: Hominid Pan Gorilla Pongo
: * * * *
: * * * *
: * * *
: * * *
: * * *
: * *
: * *
: *

: All three assume a thin enamelled common ancestor, at least if you buy
: that that the larger group comprising Apes and Hominids shared common
: ancestry with (or within) Old World Monkeys. I have a difficult time with
: the last two scenarios, however, as it seems that thick enamel, a
: specialization, would have to be lost at some point (twice for the last
: scenario).

Thick enamel is now regarded as probably primitive. The DNA data favor a
trifurcation of Pan, Gorilla, and the hominids.

: I remember someone stating that dental remains are no longer favored by
: paleontologists. Is this true? Sometimes we have so little else. Bone
: is living tissue and responds to environmental (both internal and
: external) stresses throughout life. A sagittal crest is not genetically
: encoded directly, it is the result of muscle attatchment. Strongly
: sexually dimorphic species, where the male has a pronounced saggital crest
: and females do not. I guarrantee that if you shoot up a female with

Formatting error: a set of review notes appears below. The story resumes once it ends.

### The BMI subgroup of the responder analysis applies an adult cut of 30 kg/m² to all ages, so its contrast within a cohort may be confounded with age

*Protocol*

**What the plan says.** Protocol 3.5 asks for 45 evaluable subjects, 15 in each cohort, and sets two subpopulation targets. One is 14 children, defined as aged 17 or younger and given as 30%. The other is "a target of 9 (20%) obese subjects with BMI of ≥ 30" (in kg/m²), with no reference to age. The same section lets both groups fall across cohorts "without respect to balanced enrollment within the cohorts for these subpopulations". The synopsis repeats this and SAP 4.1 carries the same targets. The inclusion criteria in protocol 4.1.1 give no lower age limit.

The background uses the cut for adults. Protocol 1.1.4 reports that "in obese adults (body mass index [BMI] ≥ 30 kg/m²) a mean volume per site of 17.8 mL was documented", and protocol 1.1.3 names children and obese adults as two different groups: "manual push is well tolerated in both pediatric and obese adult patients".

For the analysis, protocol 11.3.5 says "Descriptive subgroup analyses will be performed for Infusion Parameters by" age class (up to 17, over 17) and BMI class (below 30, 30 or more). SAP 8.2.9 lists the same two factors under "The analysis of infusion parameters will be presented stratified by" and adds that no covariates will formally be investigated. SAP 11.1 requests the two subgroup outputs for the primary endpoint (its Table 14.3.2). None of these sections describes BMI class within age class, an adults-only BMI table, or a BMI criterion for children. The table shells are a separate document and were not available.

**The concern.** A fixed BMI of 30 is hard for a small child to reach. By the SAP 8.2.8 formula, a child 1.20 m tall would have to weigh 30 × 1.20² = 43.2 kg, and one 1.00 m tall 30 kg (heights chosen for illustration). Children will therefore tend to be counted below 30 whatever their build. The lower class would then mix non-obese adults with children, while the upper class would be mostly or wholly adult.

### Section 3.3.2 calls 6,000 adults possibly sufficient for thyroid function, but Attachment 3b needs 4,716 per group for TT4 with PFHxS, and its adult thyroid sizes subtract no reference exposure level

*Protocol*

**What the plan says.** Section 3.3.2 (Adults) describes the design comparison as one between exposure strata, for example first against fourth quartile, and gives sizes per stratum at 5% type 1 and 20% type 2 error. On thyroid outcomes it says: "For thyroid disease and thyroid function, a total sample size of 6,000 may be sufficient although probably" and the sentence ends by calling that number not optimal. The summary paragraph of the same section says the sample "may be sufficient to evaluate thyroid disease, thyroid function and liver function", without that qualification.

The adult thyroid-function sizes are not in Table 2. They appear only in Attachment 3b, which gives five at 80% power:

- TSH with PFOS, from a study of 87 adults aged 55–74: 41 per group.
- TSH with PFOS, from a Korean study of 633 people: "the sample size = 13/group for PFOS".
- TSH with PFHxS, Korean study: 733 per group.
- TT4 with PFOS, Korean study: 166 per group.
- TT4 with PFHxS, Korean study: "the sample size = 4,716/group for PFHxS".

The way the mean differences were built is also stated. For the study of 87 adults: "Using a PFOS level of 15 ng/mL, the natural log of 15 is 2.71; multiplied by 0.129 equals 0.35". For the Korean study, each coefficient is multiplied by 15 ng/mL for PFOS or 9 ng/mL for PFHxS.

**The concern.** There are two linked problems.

: dihydrotestosterone, she'll be growing a crest. Weight lifters have
: heavier, thicker bones, yadda, yadda, yadda.

Dental evolution in hominoids tends to be ambiguous, since the underlying
structure is basically proconsulid and the bells and whistles are very
specific to the biome occupied by the animal. Change the biome, and the
detailed characteristics change. All very convergent and confusing.

: Dentition, however, is much less susceptible to environmental stress, and
: is therefore a better genetic marker, I would think. Yes, you can wear
: teeth down, and yes they get carries, but certain features remain.
: Patterns of eruption. Cusp patterns. Enamel thickness. All kinds of
: handy markers. Happily, that which makes it so also preserves it best.

Harry Erwin, Internet:, Web Page:
49 year old PhD student in computational neuroscience ("how bats do it" 8)
and lecturer for CS 211 (data structures and advanced C++)